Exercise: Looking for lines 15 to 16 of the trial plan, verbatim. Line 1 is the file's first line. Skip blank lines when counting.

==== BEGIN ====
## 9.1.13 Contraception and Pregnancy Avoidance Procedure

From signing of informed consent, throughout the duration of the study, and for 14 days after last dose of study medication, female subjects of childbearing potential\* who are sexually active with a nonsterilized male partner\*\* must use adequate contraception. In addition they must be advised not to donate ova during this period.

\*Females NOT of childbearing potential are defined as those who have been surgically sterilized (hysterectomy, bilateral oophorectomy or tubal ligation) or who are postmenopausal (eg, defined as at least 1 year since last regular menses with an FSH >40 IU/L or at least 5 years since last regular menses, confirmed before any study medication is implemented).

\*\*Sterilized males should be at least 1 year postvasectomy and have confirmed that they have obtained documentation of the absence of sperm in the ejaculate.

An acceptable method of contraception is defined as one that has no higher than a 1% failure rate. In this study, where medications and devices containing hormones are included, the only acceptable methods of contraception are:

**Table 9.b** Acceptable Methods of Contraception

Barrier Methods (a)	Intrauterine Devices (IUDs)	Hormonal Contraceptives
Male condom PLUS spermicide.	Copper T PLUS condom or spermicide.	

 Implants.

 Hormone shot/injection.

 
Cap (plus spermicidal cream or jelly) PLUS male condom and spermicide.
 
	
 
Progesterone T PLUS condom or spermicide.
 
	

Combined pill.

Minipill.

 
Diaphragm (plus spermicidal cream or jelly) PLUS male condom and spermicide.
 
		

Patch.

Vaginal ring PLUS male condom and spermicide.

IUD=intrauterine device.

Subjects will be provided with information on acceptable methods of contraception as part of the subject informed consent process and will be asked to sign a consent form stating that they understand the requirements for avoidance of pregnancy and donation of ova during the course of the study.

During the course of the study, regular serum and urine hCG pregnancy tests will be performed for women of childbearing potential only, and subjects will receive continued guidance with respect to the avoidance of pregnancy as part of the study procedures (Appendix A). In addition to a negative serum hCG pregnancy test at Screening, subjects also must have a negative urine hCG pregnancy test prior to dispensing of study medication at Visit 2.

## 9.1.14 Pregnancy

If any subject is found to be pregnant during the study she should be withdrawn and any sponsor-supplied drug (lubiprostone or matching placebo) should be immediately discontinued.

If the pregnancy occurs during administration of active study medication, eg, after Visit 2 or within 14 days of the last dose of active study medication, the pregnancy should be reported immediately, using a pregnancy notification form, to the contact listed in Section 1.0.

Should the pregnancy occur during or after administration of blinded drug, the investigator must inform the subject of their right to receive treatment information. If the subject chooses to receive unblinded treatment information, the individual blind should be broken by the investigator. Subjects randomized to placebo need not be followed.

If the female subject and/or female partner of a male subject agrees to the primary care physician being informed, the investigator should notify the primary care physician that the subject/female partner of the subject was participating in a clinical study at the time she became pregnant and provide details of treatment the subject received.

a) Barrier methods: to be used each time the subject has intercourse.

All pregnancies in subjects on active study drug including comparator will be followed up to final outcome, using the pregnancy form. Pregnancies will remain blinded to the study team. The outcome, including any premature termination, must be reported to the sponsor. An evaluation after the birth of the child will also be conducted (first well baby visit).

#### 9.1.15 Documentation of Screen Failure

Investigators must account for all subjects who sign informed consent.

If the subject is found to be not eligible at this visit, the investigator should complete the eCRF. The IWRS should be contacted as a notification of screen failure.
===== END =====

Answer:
Diaphragm (plus spermicidal cream or jelly) PLUS male condom and spermicide.
 
		

Patch.